I get a 12GB movie usually down to 800MB with very little loss of video quality, apart from the fps, but the movies are still very watchable.



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Use QuickTime Pro to compress iMovie projects
Authored by: Tom Robinson on Dec 29, '03 02:30:17AM

I did an MPEG-4 export from iMovie, then opened the project's .mov file in QuickTime and did the export from there--the resulting files appear identical in quality and are almost identical in size (within a few bytes).

Cheers



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Use QuickTime Pro to compress iMovie projects
Authored by: schneb on Dec 29, '03 06:16:39PM

I believe the MPEG-4 side of things will result in the same size/quality. At the time, I was using Sorensen. However, some of the added benefits such as a safety backup, are worthy of exploration of the technique. But if you do not own QTPro, it's nice to have iMovie's ability to create a custom output with MPEG-4. It's all good.



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Use QuickTime Pro to compress iMovie projects
Authored by: derrickbass on Dec 29, '03 05:53:29PM

I'd still like to know whether anyone can confirm that the quality is higher. I can't figure out any reason why exporting with QT Pro would be any better than exporting with iMovie. They both simply use the QT facilities provided by the OS. The only difference is that with the method listed in the hint you export to DV first, but I can't see any reason why that would make a difference either, except perhaps some small differences in the audio (the video is already in DV format, since it is, as the hint mentions, iMovie's native format).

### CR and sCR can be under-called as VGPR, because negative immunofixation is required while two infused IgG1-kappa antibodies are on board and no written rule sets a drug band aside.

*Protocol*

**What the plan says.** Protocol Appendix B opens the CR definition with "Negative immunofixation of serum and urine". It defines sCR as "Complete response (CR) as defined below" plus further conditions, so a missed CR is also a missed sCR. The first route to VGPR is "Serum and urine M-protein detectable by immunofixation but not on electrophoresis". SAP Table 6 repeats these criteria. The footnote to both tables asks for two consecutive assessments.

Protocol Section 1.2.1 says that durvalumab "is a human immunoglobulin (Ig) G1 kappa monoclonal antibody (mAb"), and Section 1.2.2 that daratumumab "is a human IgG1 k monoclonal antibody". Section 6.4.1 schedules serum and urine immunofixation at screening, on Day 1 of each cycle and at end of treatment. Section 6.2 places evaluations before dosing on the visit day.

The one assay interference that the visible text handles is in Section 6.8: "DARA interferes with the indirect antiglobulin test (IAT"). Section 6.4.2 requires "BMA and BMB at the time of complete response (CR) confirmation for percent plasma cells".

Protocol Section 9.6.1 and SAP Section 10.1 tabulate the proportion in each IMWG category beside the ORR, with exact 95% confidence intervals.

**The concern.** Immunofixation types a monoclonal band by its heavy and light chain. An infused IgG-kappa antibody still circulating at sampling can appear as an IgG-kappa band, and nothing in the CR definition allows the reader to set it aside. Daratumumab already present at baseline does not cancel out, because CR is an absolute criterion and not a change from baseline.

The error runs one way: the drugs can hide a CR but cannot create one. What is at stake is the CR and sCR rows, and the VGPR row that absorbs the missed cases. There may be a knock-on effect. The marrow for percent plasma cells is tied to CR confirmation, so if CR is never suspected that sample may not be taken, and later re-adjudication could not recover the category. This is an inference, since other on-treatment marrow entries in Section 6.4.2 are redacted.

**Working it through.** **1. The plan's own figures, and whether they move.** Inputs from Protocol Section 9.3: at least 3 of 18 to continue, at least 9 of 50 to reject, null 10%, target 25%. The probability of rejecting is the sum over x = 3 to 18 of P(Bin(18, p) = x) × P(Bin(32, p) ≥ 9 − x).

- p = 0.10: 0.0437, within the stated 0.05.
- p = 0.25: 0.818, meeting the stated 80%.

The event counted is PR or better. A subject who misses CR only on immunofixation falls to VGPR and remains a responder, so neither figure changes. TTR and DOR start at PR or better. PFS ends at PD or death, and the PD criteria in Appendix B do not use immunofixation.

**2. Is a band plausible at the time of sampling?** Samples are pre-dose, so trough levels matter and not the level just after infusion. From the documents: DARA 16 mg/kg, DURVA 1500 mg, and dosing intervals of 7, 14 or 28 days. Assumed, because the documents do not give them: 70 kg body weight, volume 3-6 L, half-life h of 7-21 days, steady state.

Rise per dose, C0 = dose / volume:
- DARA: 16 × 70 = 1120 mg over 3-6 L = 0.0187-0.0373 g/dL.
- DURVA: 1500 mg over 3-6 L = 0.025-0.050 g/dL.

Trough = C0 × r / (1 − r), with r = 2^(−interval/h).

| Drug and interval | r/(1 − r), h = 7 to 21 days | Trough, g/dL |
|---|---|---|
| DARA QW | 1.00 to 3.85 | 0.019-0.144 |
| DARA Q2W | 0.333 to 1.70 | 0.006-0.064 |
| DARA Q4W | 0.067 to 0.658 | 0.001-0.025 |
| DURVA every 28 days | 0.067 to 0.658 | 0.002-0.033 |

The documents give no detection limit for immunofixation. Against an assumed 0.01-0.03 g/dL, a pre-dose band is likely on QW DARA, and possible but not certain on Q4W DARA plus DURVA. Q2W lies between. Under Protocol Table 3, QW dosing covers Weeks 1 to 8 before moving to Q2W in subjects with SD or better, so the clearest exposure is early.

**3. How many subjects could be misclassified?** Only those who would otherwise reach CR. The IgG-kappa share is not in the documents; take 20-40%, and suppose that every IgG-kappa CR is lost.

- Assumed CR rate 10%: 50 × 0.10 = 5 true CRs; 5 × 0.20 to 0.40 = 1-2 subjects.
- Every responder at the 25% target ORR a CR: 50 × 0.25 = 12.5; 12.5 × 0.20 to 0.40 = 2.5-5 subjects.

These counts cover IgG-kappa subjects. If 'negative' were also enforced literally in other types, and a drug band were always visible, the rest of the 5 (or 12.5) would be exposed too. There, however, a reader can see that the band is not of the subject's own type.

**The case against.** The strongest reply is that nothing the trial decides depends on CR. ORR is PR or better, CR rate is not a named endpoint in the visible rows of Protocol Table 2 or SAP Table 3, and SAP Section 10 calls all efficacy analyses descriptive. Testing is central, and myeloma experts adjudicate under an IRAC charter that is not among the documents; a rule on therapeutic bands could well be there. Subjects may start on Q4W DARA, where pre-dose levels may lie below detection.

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Use QuickTime Pro to compress iMovie projects
Authored by: huzzam on Dec 29, '03 11:24:48PM

The hint wasn't saying the quality was better (I think), but that the resulting file is smaller.



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QT Pro makes smaller movies
Authored by: frankie1969 on Dec 30, '03 03:46:08PM

I will also confirm that QT Pro does significantly better compression (or equivalently, better quality in the same file size) than saving a mov/mp4/etc from within iMovie.

Annoying that QT's capabilities don't pass through to the iApps transparently, but I suspect Apple did this to prod sales of FCX / FCP.



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QT Pro makes smaller movies
Authored by: friedmaj on Dec 31, '03 07:24:45AM

I'd like to see examples of this, as I have been unable to see any difference between mp4 compression in iMovie vs. QTPro, as judged by file size or quality.